Storms great for skiers, only a drop in the bucket for California drought relief


By Kathryn Reed

While skiers flocked to enjoy the 16 inches of fresh snow that fell overnight at Sierra-at-Tahoe, state water officials could only shake their heads.

These late storms are good, but nowhere good enough to pull California out of what is now a three-year drought. What these storms are good for is salvaging a mediocre ski season, helping replenish the groundwater tables and warding off what is still bound to be an early fire season. The moisture also means this won’t go down as the driest year in the state’s history, but it could still be in the top five.

Statewide, the snowpack is 32 percent of normal. At the base of Sierra it’s slightly worse at 29 percent. That reading April 1 near Echo Summit showed a snow depth of 33.7 inches and water content at 8.1 inches.

Caltrans was out March 31 laying down a solution on Highway 50 before the storm arrived. Photo/LTN

Caltrans was out March 31 laying down a solution on Highway 50 before the storm arrived. Photo/LTN

What is alarming is that Tuesday’s measurement is considered the most significant of the year because the bulk of the snow for the season should have fallen. From here forward it should be more about melting than accumulating.

Gov. Jerry Brown called a state of emergency earlier this year. Many cities are rationing water. Reservoirs look like it’s mid-summer or worse.

“We’re already seeing farmland fallowed and cities scrambling for water supplies,” Mark Cowin, director of the Department of Water Resources, said in a statement. “We can hope that conditions improve, but time is running out and conservation is the only tool we have against nature’s whim.”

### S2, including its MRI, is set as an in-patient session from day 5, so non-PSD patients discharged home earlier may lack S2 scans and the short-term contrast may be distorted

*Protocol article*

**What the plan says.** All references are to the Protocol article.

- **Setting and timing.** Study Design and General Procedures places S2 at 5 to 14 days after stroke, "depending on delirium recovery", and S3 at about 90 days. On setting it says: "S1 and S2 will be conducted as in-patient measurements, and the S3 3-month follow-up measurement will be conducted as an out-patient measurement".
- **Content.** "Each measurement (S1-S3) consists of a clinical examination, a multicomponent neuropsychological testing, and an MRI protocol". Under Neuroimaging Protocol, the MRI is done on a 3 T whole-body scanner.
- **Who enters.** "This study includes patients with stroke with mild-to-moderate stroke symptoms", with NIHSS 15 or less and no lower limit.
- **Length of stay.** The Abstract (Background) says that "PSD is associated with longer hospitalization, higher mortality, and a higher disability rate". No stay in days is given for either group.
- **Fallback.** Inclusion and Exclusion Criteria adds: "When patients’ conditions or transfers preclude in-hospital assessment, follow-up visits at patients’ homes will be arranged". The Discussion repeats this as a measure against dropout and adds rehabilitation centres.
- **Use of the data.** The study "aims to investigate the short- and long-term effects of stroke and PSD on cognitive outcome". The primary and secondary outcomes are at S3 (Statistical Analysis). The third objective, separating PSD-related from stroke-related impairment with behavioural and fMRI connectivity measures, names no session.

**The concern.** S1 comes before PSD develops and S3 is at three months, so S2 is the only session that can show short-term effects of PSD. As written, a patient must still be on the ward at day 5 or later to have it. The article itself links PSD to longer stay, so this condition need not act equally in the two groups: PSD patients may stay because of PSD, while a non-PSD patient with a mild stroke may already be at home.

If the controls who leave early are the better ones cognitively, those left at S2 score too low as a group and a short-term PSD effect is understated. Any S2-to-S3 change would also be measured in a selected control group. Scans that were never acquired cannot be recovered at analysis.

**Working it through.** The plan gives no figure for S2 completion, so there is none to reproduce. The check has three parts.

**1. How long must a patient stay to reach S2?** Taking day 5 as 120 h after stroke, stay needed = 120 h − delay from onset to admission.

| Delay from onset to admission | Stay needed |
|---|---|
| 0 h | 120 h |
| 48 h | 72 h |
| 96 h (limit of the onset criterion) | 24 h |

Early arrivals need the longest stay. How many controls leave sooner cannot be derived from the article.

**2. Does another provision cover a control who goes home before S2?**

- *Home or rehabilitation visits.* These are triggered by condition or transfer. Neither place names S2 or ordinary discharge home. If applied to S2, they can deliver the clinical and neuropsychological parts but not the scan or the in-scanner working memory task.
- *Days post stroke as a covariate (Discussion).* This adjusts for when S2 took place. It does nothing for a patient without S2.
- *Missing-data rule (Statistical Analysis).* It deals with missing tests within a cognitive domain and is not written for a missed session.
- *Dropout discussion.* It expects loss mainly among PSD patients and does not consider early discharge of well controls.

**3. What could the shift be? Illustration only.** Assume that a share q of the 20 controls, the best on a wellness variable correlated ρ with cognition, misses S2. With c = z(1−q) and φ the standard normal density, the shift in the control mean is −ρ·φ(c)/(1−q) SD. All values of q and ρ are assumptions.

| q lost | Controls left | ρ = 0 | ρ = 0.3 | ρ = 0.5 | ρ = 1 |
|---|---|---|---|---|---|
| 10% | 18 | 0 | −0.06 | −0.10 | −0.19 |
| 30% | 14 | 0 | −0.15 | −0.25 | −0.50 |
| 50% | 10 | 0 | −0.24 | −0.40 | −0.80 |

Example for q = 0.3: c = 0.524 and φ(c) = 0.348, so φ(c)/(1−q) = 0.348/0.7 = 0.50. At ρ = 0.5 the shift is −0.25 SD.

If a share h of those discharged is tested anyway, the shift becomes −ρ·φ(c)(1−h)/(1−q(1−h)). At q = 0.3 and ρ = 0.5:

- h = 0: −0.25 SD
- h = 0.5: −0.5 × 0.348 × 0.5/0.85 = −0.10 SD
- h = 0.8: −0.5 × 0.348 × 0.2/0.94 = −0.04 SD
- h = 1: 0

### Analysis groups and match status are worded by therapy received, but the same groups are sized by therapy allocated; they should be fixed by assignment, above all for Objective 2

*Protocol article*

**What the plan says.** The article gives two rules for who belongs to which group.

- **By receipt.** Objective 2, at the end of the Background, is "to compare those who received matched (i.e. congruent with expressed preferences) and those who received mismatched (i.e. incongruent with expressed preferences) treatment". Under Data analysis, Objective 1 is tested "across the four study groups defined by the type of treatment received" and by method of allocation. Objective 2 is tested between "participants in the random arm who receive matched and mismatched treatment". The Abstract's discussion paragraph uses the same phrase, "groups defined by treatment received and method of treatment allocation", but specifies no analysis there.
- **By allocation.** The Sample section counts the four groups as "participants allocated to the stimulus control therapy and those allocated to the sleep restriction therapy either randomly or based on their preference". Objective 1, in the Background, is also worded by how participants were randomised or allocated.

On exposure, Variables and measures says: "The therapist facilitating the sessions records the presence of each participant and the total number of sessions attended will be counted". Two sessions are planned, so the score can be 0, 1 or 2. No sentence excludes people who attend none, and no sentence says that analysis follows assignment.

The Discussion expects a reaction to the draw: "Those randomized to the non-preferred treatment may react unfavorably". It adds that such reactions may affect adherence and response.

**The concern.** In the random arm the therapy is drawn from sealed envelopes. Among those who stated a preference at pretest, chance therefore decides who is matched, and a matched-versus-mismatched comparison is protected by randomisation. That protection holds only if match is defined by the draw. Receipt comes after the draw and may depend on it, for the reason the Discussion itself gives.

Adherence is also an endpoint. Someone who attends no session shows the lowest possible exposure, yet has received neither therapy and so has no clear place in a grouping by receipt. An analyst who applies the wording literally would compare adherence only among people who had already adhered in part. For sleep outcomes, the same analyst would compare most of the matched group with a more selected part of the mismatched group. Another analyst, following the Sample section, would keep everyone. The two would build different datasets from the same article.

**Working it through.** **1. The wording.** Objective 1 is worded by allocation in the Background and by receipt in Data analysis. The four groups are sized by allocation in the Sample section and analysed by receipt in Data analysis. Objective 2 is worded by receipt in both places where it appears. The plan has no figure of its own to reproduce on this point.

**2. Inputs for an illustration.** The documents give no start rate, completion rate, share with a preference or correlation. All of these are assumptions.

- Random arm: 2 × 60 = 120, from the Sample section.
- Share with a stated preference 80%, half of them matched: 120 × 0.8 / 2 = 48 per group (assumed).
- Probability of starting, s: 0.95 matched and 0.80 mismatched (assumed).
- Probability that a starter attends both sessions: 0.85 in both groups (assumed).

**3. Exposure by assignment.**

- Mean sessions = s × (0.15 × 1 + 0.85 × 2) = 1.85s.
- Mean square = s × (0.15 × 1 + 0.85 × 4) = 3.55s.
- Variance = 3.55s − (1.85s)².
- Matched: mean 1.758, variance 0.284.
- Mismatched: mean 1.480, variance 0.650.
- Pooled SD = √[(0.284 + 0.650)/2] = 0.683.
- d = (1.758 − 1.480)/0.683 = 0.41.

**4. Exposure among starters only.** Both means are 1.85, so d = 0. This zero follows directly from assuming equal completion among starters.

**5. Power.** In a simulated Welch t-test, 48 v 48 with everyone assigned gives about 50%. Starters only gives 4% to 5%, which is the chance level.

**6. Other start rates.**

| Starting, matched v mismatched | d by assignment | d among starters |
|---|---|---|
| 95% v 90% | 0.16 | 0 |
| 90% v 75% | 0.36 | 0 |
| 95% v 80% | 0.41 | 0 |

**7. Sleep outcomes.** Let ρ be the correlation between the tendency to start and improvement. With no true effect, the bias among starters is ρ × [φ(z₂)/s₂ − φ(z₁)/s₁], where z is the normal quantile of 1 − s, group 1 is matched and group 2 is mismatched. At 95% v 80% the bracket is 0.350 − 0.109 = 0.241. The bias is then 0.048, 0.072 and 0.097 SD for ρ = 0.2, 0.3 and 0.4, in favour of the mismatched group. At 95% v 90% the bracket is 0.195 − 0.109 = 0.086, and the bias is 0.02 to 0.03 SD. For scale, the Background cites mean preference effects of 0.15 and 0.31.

It’s the snowpack in the Sierra that feeds the reservoirs downstream. They in turn provide a significant portion of the states’ drinking and irrigation water.

Lake Oroville in Butte County is at 49 percent capacity, when normally this time of year it is at 64 percent. Shasta Lake north of Redding is at 48 percent of capacity and should be at 60 percent.


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Comments (7)
  1. A.B. says - Posted: April 1, 2014

    Noah’s Ark could float down the Truckee River, and they’d still say we’re in a severe drought.

    The reality is that California’s water system was designed for a population of 12,000,000.

  2. Ice Gal says - Posted: April 1, 2014

    It is not a drought. It is climate change caused mainly by overpopulation

  3. Dogula says - Posted: April 1, 2014

    Climate change?? Overpopulation?? SERIOUSLY?? Does ANYBODY here have any knowledge of California’s history with regards to weather and climate?
    So now climate change is caused by overpopulation? Ice Gal, do you have kids? Do you plan to? Or do you just want everyone else to make the sacrifice?
    It’s gettin’ crazier by the minute.

  4. cosa pescado says - Posted: April 1, 2014

    So dawg….
    How old is the earth?

    You are getting more ignorant by the week.
    Before you get all kerfuffled, I am not just calling you names, I offer you the case of ‘you are x because of yzq’. In this case you are ignorant because ‘the climate changed in the past’ is the most ignorant rebuttal to anthropogenic climate change. And you don’t even believe that a 100k year old ice core can even exist.

  5. tahoe resident says - Posted: April 2, 2014

    Why always the negative articles after we get precipitation. Try to look at things a different way, you know glass half full type of attitude. Everytime it rains or snows we get these doom and gloom people saying well its not enough. Well its a lot better than nothing!

  6. rock4tahoe says - Posted: April 2, 2014

    AB. Noah’s Ark on the Upper Truckee? Really? Did you not read the actual data on snowpack and reservoir levels? There are answers to this problem that are based on actual data collection, Science, Physics and Mathematics. Try to keep up.

  7. rock4tahoe says - Posted: April 2, 2014

    Dog. I believe Ice was alluding the the fact that we Americans use about 300 gallons of water per day, while in Africa the average use is 5 gallons. Humans need fresh water.

    Globally, the growing human population needs more fresh water every year. Unfortunately, more fresh water is lost to the Oceans every year. Obviously, we need to start planning for solutions now.